Chapter 14: “Fucking bitch.”

THURSDAY, 5TH NOVEMBER, 2009

The last day of my gig at the Royal Bank of Canada came and went with little fuss. I finished filing the last boxes of documents ahead of schedule, just after lunch. Levon reviewed my work and was very impressed. He thanked me for my work, and allowed me to leave early. Overall, I enjoyed working at the RBC, even though at times it was cold and impersonal.

I spent the rest of the day working out, but I couldn’t stop thinking about my run-in with Mykhaylo. I was still in awe at his transformation from a pasty immigrant kid to a smoking hot stallion. It occupied so much of my mind, that at one point, I fell off the treadmill and didn’t even know it.

Later that night, Brandon brought home some tabbouleh and falafel. Over our Middle Eastern dinner, I told him about my last day at the RBC and some stories about me and Mykhaylo.

FRIDAY, 6TH NOVEMBER, 2009

I was already up by the time that the first morning rays of sun had greeted Toronto. Friday marked my second session with Claire, and even though it wasn’t for some time, I was still anxious. I channelled that anxiety into cooking breakfast for Brandon before he left. It wasn’t anything fancy, just an egg-white omelet with cheese, brown bread toast, and fresh orange juice. He never seemed to have enough time for breakfast; just a cup of coffee, and he was out the door. If he couldn’t have it at home, I figured, he should at least take it with him. So, I placed the omelet and toast in a Rubbermaid, the juice in an aluminium bottle, and handed them to Brandon as he made his way to the door. I felt like I was on the sidelines of a marathon, handing out refreshments. Fortunately, he did say, “Thanks.”

The time was finally right for Britney to roam the apartment. She had been confined to the bedroom since I moved in, though I had made sure that her bed and litter box were there as well. For the rest of the morning, it was just me and her. As Britney napped next to me, I went on the Internet and watched AM Canada.

After I ate some leftover tabbouleh and falafels for lunch, I left Britney in the bedroom and made my trek back to the intersection of Yonge and Empress. This time, Claire collected me in the waiting room promptly. She was wearing a tasteful lilac pashmina as opposed to the garish poncho of the previous week.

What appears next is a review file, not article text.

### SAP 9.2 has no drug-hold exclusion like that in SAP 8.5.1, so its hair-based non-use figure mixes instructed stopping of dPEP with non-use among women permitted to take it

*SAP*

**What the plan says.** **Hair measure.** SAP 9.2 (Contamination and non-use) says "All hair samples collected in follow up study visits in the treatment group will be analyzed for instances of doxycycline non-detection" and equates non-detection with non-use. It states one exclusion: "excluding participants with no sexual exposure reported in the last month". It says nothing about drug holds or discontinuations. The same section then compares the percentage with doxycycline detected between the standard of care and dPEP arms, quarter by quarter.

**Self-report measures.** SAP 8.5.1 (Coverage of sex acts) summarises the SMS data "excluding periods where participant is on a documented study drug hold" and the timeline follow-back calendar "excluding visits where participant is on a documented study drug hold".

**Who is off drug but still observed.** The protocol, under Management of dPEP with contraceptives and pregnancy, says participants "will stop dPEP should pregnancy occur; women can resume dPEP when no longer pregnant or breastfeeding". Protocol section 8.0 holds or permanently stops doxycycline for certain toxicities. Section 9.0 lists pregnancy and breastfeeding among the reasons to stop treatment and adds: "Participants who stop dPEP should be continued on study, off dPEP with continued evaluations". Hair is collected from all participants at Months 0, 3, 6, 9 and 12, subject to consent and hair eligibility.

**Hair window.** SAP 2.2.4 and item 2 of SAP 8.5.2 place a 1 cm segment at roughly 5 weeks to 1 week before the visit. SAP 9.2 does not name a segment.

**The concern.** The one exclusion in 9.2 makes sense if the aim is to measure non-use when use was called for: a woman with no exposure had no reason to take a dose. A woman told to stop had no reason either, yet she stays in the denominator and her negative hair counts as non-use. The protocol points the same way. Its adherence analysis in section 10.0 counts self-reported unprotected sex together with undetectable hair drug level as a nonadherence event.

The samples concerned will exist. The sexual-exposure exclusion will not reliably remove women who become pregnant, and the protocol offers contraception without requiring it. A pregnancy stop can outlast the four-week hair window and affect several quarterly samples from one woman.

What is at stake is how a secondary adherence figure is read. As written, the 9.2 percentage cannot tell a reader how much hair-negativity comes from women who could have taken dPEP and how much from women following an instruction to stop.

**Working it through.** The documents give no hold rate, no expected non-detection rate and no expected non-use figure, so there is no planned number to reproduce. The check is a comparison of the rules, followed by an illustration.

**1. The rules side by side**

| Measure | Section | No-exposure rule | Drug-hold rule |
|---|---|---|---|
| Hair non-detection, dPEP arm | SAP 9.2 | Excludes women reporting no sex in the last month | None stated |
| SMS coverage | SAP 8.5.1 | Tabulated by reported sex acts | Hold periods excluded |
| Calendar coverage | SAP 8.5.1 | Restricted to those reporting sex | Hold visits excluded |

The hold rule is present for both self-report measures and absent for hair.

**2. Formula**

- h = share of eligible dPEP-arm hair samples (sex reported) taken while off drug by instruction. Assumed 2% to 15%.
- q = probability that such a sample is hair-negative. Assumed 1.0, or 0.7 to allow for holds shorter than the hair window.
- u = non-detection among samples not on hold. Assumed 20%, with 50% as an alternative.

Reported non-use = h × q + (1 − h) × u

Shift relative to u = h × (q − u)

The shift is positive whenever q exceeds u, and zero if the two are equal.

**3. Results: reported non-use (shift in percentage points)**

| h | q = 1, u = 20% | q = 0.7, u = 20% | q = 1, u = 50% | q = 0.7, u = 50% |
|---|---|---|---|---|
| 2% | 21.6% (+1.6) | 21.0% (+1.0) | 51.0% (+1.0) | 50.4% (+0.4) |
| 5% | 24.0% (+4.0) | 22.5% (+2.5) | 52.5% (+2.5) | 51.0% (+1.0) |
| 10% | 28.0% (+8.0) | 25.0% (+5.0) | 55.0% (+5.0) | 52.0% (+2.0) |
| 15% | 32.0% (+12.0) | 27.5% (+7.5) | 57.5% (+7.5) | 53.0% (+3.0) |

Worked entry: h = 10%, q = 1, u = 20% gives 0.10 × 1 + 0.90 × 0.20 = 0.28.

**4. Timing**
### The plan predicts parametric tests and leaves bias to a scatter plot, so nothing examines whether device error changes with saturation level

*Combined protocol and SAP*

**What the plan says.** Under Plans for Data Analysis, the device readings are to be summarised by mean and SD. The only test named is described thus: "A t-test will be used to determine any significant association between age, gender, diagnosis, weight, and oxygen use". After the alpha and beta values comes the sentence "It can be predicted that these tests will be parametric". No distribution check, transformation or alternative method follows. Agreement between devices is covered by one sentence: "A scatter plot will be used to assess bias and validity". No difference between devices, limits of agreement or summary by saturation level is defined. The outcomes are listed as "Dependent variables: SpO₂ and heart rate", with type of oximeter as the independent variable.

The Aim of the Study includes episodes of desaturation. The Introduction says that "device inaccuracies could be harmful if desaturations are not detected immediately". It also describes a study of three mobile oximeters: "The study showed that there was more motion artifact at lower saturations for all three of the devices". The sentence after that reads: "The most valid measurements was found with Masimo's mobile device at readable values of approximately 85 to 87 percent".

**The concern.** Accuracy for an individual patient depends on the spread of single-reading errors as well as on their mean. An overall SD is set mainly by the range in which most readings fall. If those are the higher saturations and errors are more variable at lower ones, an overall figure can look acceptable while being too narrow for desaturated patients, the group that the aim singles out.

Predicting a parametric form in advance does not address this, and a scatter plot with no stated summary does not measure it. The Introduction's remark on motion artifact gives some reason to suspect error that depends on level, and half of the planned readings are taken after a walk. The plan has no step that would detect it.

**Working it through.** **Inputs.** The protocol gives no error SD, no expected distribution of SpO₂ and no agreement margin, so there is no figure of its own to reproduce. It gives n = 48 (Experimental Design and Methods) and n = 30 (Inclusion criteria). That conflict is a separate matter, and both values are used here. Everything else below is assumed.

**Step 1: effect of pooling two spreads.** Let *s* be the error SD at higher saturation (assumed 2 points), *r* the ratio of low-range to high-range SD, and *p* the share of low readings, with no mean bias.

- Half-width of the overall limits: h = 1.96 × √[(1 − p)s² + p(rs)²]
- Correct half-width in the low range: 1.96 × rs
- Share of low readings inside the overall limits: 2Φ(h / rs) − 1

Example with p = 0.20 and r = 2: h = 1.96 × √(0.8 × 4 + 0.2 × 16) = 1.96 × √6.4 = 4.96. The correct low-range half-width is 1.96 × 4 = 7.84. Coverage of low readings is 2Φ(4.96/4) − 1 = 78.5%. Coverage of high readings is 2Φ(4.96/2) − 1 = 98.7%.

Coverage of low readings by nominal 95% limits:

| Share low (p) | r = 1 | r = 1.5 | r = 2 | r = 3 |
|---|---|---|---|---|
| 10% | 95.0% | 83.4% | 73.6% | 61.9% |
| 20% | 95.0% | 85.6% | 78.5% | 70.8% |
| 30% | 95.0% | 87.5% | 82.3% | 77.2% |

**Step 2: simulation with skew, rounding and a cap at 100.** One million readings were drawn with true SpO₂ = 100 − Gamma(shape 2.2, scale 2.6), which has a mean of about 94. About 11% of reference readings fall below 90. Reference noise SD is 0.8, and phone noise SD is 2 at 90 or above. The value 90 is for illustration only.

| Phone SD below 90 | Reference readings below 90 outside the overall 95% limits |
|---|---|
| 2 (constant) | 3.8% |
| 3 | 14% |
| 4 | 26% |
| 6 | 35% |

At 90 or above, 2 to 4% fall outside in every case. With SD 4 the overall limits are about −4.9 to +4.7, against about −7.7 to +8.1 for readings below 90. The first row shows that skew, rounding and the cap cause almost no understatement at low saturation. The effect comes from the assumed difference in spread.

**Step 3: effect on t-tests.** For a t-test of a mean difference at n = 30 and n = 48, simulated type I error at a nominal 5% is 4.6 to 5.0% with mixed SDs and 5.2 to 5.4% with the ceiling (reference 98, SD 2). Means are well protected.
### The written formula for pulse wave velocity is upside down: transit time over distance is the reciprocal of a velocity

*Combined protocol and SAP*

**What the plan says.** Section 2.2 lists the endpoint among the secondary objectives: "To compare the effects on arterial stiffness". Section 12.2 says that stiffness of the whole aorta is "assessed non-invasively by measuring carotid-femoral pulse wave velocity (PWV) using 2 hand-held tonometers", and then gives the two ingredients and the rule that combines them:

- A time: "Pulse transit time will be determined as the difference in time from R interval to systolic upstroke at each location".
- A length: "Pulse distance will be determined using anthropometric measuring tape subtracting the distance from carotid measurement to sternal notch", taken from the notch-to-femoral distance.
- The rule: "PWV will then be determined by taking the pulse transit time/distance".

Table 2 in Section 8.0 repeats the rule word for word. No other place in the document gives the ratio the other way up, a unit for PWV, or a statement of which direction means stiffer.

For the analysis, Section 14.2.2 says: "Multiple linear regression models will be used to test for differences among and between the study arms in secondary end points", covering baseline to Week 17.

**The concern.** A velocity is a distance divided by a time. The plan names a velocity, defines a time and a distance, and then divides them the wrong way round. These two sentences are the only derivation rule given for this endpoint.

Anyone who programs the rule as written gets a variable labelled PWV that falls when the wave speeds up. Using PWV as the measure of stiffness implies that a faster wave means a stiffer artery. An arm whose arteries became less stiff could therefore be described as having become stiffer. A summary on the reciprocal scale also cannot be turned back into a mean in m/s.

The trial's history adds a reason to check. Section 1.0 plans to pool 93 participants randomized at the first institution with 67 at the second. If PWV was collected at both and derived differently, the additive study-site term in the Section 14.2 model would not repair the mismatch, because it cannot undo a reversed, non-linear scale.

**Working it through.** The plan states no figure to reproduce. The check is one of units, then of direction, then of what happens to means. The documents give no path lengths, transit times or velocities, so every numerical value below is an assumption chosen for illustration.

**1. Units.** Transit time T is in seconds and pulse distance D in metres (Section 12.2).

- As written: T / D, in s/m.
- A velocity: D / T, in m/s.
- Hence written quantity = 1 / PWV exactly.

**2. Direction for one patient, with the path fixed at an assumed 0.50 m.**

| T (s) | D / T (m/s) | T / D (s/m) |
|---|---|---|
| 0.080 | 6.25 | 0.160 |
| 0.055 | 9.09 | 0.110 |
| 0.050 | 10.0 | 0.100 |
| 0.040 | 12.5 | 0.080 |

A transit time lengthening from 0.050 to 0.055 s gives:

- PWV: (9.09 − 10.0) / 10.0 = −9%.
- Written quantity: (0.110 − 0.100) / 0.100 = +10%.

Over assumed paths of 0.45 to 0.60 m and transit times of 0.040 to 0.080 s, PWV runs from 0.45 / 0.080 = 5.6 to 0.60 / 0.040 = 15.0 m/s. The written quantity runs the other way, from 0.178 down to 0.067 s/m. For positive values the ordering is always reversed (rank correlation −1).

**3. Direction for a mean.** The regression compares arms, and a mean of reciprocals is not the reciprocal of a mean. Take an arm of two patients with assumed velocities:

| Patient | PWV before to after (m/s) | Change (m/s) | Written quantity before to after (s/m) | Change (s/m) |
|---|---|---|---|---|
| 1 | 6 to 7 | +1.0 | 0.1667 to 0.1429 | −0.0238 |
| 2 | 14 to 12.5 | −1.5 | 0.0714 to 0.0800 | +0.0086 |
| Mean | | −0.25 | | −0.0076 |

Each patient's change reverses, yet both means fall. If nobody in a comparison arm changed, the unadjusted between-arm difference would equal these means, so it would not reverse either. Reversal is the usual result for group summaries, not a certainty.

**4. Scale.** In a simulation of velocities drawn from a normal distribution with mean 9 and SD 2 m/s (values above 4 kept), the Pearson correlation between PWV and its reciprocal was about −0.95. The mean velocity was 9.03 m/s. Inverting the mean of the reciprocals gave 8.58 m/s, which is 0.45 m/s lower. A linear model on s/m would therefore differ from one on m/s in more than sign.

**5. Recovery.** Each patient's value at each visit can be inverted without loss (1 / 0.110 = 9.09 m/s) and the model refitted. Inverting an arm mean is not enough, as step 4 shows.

The first ten minutes were devoted to general conversation, as well as Claire refreshing my memory on what to expect in our sessions. And then, she said:

“I thought that we could talk today about your family.”

Part of me wanted to run out of the room screaming. The other part wanted to keep put and unburden my soul in that regard. And it was the latter part that won.

“What do you want to know?” I asked.

“Well, I don’t want a dossier on them. Save that for the police. Let’s simplify things: what comes to mind when you think of your mother?”

I stretched my legs and arms, sinking into the chair a bit. “Can I call her Nadine?”

She nodded.

“Okay. Nadine, Nadine, Nadine… she was always with a bottle in her hand. She… she reeked of alcohol. And not just alcohol: she smoked and she turned to drugs almost a decade ago. There were times when I found her passed out on the sofa, a cigarette in her mouth and a bottle of tequila in her hand. In recent years, I would also find her with cocaine powder around her nostrils. The funny thing is, when it came time to be around family and other social events, half the time she cleaned up well, and the other half she was a royal mess. And no one gave her shit for looking like crap.”

“Has she ever been to rehab?”

I shook my head. “I complained to my grandparents, to anyone who would reason. They tried to make her go many times, but she was so hard-headed. She bitched and moaned and said that she was too ‘classy’ for rehab. Bullshit.”

“What about your father?”